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Inactivity breeds inactivity

A new study published in Cell Metabolism has found that inactivity leads to further decreased motivation to move. The study was conducted in mice and aimed to shed light on why people, or animals, with obesity were less active. The findings suggest that there is more to it than extra body weight being disabling. The study’s senior author, Alexxai V Kravitz, has a background in Parkinson research, and he was struck by how much Parkinsonian mice behaved like obese mice; he therefore hypothesised that the dopamine systems were dysfunctional in both groups. In this study, mice were fed either a normal or a high-fat diet for 18 weeks. They found that the high-fat diet mice began to move less before they gained the majority of their weight, suggesting that it was not excess weight alone that is responsible for this behaviour.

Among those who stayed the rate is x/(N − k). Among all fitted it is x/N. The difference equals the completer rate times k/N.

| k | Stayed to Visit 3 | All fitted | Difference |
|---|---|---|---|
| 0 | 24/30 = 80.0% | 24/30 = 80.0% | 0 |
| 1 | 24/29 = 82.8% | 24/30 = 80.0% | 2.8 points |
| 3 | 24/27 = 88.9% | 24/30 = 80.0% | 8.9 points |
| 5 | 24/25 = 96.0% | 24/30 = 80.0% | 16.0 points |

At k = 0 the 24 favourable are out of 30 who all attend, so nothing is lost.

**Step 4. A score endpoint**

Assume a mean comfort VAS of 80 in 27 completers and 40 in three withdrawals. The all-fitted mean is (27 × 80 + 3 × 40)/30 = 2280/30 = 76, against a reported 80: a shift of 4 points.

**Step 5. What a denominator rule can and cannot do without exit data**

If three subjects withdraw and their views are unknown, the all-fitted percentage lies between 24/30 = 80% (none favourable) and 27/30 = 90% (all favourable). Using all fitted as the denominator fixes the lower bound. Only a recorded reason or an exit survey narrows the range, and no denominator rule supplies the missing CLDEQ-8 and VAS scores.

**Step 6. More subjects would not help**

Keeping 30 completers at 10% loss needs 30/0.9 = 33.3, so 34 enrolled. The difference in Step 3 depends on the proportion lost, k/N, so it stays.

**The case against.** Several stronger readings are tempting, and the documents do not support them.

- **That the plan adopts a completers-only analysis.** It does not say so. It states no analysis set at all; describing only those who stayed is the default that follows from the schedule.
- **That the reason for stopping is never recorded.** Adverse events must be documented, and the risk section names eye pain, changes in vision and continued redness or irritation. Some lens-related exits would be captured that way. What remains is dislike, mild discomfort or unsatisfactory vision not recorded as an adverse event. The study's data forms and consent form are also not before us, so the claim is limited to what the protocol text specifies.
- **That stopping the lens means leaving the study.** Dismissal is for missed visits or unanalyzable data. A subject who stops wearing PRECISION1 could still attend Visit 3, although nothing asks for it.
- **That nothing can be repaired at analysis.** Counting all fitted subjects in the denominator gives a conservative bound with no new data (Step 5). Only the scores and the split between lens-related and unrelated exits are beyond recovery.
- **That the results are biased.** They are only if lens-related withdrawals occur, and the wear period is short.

Dopamine is critical for movement and the researchers found that the obese mice had deficits in the D2 dopamine receptor. They were keen to point out that there are likely to be many other factors at play, but the deficit in D2 goes a long way to explaining the lack of activity. The researchers also studied the connection between inactivity and weight gain, to see whether it was causative. Kravitz explained that ‘in many cases willpower is invoked as a way to modify behaviour, but if we don’t understand the underlying physical basis for that behaviour, it’s difficult to say that willpower alone can solve it.’ Further to this, if we can discover the physiological causes as to why many obese people are less active, it may help reduce stigma towards them and help with the development of future treatments for obesity.


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